And once again, somebody somewhere makes good money off this dynamic.
The truth is that the American concept of “rugged” individualism is really “anti-human, self-destructive” individualism. It’s obsolete. But most are kept from seeing this because the ruling class actively sows division within the working class, and they’re damn good at it.
Our lives are polluted by the worship of capital at the expense of human well-being. We live in a cruel land of exploitation and greed that is characterized by an unending salvo of political and economic violence against the working class. The profit motive reigns and the people suffer.
Here, the billionaires of the ruling class profit directly from human suffering. The vile machinery of the military-congressional-industrial complex remains an unchecked, bipartisan force of tremendous brutality. They’ll tell you its purpose is to make you safe, but what it really does is make a lot of money for people that aren’t you.
There’s a lot of cash moving around this place — more than $700 billion for the war racket. Meanwhile, you got less direct aid for the pandemic than citizens of several less wealthy nations, if you got any at all. And a lot of those countries handled the issue better. It’s worth asking why, and you’ll find that the fingerprints of the profit motive are everywhere. The United States might be a wealthy country but if you’re a wage-earning laborer, sorry to break it to you, the wealth ain’t yours.
And as ever-increasing military budgets pass without issue, homeless people by the hundreds of thousands lay cold and neglected, surrounded and outnumbered by millions of vacant homes. Citizens continue to go bankrupt from medical debt, a problem that simply doesn’t exist in many other places in the world. The issue of caged migrant children at the southern border persists from administration to administration. Systemic racism is alive and well. The list goes on, and the hidden hand behind it all is class warfare in its current iteration of late stage capitalism.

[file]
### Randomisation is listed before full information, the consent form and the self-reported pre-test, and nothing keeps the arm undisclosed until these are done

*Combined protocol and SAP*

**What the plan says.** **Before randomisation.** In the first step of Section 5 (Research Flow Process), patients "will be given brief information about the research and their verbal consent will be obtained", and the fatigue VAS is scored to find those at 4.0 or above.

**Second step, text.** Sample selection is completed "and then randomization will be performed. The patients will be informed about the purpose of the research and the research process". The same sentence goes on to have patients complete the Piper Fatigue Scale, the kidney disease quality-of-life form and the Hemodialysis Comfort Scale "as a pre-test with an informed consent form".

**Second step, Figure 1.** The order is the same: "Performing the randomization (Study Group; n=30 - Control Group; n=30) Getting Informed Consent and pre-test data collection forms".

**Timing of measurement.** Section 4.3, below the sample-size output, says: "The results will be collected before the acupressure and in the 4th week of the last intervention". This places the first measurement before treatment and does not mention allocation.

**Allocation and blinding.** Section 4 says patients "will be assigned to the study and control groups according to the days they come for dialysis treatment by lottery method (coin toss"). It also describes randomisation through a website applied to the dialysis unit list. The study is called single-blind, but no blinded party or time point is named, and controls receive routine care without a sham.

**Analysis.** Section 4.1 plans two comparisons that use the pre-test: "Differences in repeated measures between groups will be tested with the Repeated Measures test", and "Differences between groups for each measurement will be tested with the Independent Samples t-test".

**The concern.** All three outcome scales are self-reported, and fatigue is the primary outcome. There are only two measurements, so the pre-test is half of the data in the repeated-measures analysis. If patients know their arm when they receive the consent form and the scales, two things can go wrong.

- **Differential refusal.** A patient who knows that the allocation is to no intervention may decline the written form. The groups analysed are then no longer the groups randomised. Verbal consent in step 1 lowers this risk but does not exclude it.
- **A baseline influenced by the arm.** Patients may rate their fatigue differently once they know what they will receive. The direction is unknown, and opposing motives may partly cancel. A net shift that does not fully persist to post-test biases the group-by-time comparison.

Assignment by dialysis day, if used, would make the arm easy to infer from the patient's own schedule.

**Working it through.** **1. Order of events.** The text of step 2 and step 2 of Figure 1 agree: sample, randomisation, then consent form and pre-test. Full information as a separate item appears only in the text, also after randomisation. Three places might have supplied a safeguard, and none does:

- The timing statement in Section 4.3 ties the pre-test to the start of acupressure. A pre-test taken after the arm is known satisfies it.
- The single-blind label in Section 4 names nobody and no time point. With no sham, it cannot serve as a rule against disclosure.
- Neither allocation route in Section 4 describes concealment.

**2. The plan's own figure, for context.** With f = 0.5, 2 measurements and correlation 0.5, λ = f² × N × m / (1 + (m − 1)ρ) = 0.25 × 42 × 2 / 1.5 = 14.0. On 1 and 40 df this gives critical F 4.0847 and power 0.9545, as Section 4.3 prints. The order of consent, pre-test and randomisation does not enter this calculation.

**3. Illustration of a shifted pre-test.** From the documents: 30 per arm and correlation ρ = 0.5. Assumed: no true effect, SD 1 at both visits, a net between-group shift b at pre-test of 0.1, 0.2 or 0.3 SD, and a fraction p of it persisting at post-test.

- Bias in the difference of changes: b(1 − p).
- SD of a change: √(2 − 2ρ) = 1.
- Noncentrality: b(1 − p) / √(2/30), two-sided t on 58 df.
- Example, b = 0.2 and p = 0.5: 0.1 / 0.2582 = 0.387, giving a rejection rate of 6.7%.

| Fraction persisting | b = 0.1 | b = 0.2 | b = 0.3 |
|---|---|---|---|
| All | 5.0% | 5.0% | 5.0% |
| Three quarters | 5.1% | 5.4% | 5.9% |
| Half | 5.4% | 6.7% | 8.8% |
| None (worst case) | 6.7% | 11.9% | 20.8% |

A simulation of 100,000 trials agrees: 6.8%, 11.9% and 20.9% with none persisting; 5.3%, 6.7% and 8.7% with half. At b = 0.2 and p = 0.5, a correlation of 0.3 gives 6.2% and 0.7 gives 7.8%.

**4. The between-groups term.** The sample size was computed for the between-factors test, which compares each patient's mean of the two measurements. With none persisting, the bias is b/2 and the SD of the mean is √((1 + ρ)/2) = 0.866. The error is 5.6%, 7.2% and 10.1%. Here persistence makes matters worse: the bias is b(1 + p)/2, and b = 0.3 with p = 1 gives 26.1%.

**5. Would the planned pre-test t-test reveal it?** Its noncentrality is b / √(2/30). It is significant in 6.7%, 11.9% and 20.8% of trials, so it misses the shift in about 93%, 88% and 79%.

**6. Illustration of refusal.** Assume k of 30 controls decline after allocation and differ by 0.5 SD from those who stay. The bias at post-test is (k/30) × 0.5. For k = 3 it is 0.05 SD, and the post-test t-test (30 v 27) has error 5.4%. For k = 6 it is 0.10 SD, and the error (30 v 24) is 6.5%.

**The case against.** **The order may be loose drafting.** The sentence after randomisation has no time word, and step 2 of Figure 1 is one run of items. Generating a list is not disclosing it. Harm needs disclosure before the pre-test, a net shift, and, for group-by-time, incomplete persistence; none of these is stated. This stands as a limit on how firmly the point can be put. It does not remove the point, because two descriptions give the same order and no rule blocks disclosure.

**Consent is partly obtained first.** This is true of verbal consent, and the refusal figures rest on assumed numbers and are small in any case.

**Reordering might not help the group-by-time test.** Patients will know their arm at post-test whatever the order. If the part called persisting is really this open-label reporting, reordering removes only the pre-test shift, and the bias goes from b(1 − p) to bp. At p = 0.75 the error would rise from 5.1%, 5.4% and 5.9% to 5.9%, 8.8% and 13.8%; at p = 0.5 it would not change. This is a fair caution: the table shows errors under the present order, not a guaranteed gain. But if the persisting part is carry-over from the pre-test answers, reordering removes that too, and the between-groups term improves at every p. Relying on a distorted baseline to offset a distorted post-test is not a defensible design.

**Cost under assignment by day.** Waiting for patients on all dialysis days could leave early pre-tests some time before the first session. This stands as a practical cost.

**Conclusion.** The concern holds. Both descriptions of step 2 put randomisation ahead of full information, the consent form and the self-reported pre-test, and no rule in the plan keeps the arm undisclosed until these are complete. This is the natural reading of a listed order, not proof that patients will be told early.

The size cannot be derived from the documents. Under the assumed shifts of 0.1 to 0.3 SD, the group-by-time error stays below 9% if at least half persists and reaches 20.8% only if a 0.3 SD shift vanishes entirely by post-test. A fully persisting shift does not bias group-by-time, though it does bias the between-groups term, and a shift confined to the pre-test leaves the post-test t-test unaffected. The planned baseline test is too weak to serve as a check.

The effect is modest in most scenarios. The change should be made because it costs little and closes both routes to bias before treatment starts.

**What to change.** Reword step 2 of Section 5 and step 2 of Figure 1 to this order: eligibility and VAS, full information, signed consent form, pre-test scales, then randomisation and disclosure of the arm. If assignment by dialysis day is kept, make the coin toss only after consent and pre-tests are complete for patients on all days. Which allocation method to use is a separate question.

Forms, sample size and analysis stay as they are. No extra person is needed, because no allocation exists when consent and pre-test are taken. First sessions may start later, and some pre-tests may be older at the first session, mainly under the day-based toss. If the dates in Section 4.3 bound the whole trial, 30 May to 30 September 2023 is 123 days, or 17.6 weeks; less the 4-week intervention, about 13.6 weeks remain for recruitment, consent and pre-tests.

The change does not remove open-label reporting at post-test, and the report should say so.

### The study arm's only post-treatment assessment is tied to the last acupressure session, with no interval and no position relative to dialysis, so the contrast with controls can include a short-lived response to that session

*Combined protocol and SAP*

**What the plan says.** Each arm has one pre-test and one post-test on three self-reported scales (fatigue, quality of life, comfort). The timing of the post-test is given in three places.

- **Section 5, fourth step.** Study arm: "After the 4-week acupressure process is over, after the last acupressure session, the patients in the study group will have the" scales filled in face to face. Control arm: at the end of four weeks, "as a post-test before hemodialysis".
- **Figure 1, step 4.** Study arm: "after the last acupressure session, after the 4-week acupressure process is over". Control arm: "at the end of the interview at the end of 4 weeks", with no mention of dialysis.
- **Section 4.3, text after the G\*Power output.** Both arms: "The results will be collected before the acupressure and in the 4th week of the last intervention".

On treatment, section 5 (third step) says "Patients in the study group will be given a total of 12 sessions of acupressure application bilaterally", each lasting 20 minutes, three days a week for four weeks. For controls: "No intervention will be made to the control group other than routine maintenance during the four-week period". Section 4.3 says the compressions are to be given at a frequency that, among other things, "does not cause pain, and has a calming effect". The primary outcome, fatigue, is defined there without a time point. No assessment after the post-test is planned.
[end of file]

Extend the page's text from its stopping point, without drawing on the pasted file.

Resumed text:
Dreams of the downtrodden
All of those marginalized people have wants, too. Perhaps they dream of being masters of different skills as well. Maybe they’d like to be singers, dancers, potters, painters, but “financial reality” makes the dream untenable. Maybe they want to be social workers or neuroscientists but they can’t afford to go to school. Perhaps they want as much as I want, to do many wonderful, fulfilling things they enjoy instead of whatever is the most profitable (or in most cases, whatever they’re lucky enough to find so they can stay alive).
I want others to one day be able to do all of these things. I want a child who isn’t born yet to have all these dreams be realistic and achievable. I want them to have the time and the freedom that I and so many others of this era don’t. I want them never to wake up in a cold sweat because their life is reduced to units of labor whose only purpose are to be exploited for someone else’s profit.
One day, I want a world where all basic human needs are met. From a technological standpoint this is already possible; we need only muster the political will to end the sociopathic wealth hoarding done by the top 0.1%. It’s not an exaggeration to say the health of the planet is on the line. And we don’t have a backup.
No one should have a super-yacht or dozens of properties they don’t even live in while any others go unfed or unclothed or unsheltered. I want people to live in a world where the underlying principle is “From each according to their ability, to each according to their needs.” I want them to know the freedom of such a landscape.
Solidarity will see us through. Collective action that moves the world toward socialism is self-care for the species. It will take courage and the path will be arduous. It will be bloody — it already is. Still, is there a better creative endeavor than the creation of a better world?
And that’s why, with all the options available to me in my short life, I choose to be an anti-capitalist. It’s why I choose the revolutionary path.
I want to organize in my community. I want to feed people with a mutual aid organization, to create a vanguard party, to plant the seeds for a beautiful revolution for the working-class — something real that people will look back on and say, “In 2021, most people didn’t think this would ever be possible. But some did.”
If I can only have time to be a master of one thing, I would like to be a master humanist.